Results of heterogeneity and pleiotropy bias are shown in Table II. There was a low heterogeneity for adiponectin (IVW p = 0.093), CRP (IVW p = 0.616), leptin (IVW p = 0.480), and SUA (IVW p = 0.829). In contrast, there was heterogeneity for bilirubin (IVW p = 0.026, MR Egger’s p = 0.018, Table II, Figures 1 B to 5 B). Analysis of MR-PRESSO did not find outliers for all instrumental variables. The pleiotropy test, with very negligible intercept, also indicated low likelihood of pleiotropy for all of our estimations (all p > 0. 0.161, Table II).


In the present analysis, the effect of genetically programmed anti- and pro-inflammatory markers (i.e. leptin, adiponectin, bilirubin, CRP, and SUA) on TL was investigated by applying the MR method. Neither anti-inflammatory nor pro-inflammatory markers were shown to affect TL. There was no evidence to imply that pleiotropy, heterogeneity, or outliers biased these results.

There is growing interest in identifying the factors that influence TL and thus longevity [76, 77]. Increased oxidative stress is one of the major pathogenetic factors in metabolic diseases [78]. Adiponectin exerts antioxidant as well as insulin-sensitizing, anti-atherogenic, and anti-inflammatory properties, thus protecting against metabolic disorders and accelerated aging [41, 79, 80]. Furthermore, hypoadiponectinaemia has been related to several chronic diseases such as cardiovascular disease [8185], chronic kidney disease [8688], dementia, and T2DM [89]. It is speculated that adiponectin may protect against cardiometabolic disorders, in part, via affecting TL. In obese rats, endothelial dysfunction was reversed by adiponectin via the production of nitric oxide (NO) by NO synthase phosphorylation and by declining NO inactivation through blockage of the superoxide production [90]. In the same line, hyperleptinaemia has been associated with inflammation, insulin resistance, glucose intolerance, and atherosclerosis [91]. Furthermore, leptin may be involved in stress-induced cardiovascular hyperactivity by increasing circulating catecholamine levels, heart rate, and blood pressure [35, 92].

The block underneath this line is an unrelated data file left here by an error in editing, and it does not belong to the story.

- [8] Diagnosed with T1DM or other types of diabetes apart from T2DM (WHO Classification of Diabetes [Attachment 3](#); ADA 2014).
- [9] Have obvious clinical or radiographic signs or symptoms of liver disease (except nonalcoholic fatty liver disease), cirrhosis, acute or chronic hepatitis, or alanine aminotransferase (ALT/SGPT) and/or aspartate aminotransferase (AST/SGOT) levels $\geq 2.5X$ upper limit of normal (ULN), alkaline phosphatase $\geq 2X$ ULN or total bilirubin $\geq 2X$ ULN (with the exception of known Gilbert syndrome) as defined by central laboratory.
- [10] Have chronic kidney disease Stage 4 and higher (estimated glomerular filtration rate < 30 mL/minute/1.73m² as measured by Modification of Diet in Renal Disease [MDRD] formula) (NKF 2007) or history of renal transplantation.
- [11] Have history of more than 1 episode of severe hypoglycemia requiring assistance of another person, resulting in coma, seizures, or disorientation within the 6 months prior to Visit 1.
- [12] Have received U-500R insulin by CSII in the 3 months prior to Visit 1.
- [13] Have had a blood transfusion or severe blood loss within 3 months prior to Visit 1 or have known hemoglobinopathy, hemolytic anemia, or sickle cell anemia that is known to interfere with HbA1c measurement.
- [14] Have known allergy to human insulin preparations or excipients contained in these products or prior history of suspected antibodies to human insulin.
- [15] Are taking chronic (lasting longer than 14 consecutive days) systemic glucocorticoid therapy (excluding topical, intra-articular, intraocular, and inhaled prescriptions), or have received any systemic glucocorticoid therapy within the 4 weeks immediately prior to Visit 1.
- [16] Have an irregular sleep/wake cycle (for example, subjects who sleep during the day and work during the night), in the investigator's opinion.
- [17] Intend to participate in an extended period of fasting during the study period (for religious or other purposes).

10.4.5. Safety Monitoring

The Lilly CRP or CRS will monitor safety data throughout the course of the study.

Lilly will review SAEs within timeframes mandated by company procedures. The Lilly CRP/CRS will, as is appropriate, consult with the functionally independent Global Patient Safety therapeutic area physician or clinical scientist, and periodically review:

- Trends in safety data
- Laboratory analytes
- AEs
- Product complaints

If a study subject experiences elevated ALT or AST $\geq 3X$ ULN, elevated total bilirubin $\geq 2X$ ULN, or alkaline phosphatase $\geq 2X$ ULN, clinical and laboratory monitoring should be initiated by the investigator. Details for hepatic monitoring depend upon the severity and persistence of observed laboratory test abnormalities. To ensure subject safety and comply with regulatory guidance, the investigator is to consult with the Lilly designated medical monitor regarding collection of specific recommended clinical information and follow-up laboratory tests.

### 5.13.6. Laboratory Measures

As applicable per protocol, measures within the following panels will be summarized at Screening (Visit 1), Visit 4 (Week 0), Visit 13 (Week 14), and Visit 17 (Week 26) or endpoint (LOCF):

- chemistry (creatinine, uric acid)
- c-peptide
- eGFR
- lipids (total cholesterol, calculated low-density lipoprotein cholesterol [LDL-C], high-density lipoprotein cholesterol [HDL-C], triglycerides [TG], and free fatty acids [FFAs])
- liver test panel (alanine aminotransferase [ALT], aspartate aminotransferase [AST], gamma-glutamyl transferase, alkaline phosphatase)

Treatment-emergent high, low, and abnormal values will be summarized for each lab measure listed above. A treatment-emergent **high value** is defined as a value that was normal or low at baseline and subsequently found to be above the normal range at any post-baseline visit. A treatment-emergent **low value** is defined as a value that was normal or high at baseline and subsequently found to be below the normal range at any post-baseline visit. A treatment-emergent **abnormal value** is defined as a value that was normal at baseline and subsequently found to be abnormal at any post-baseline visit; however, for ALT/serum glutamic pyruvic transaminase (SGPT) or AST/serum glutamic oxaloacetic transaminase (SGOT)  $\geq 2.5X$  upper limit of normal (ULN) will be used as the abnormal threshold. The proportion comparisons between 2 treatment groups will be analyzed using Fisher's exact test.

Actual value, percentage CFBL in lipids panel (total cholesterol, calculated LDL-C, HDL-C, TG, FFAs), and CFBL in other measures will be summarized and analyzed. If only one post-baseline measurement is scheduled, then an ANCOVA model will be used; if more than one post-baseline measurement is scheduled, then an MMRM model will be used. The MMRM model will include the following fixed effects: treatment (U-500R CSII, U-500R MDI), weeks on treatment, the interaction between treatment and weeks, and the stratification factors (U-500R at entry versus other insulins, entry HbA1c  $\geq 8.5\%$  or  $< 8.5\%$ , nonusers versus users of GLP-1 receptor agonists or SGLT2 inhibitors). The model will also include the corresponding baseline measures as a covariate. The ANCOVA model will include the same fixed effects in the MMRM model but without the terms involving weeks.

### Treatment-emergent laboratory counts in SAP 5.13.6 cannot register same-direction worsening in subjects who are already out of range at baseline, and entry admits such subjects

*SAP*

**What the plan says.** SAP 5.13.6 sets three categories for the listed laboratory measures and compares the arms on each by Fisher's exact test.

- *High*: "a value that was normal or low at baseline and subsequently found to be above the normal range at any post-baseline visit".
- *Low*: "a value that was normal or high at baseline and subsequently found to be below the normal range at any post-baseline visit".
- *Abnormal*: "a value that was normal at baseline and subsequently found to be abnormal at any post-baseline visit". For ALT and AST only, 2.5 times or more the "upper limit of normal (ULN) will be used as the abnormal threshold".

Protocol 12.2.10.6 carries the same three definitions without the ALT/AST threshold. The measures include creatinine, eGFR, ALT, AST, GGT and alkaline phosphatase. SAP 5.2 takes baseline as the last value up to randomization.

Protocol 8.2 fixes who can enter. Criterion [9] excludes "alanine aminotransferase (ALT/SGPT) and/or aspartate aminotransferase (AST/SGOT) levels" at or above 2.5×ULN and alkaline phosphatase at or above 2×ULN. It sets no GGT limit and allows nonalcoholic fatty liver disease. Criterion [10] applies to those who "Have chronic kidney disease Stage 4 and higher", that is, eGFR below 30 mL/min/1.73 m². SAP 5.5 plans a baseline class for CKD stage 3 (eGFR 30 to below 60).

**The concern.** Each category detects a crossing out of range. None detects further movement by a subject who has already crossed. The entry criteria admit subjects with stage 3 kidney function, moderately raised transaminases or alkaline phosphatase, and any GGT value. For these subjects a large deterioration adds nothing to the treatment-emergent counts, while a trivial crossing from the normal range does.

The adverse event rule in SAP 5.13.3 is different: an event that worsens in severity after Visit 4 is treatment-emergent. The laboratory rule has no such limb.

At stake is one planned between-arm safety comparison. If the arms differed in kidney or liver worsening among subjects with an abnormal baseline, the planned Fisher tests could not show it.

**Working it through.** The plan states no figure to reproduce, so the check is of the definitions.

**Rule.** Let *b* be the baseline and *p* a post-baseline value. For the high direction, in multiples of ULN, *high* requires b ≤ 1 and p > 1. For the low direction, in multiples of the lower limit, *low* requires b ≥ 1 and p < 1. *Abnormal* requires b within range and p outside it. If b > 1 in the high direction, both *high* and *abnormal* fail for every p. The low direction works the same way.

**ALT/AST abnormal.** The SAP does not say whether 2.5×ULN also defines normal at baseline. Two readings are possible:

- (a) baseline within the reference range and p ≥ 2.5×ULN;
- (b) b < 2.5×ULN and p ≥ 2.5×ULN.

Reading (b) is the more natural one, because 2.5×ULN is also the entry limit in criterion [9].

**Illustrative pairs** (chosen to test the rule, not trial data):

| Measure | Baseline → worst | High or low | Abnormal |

Our results are consistent with previous reports that have not found an association between TL and inflammatory cytokines [93, 94]. Cellular hypoxia and cell size of adipocytes were negatively related to adiponectin secretion and synthesis [93, 94]. A study in obese and T2DM patients reported that adipocyte hypertrophy (in both visceral and subcutaneous adipose tissue) was associated with shortened telomeres [93, 94]. This significant link between TL and hypoadiponectinaemia was lost after adjusting for adipocyte cell size [47]. Diaz et al. found no linear associations of TL with leptin and adiponectin, even after adjustments for race or gender [40]. TL was also not associated with adipocytokines in children aged 5–12 years [34, 95]. Zhu et al. studied 667 adolescents (aged 14–18 years, 48% black, 51% girls) and reported that race, gender, adiposity, adipokines (leptin and adiponectin), and physical activity did not affect TL [39]. Similarly, Hardikar et al. found no significant association between TL and leptin or adiponectin in 295 individuals with Barrett’s oesophagus [33, 96].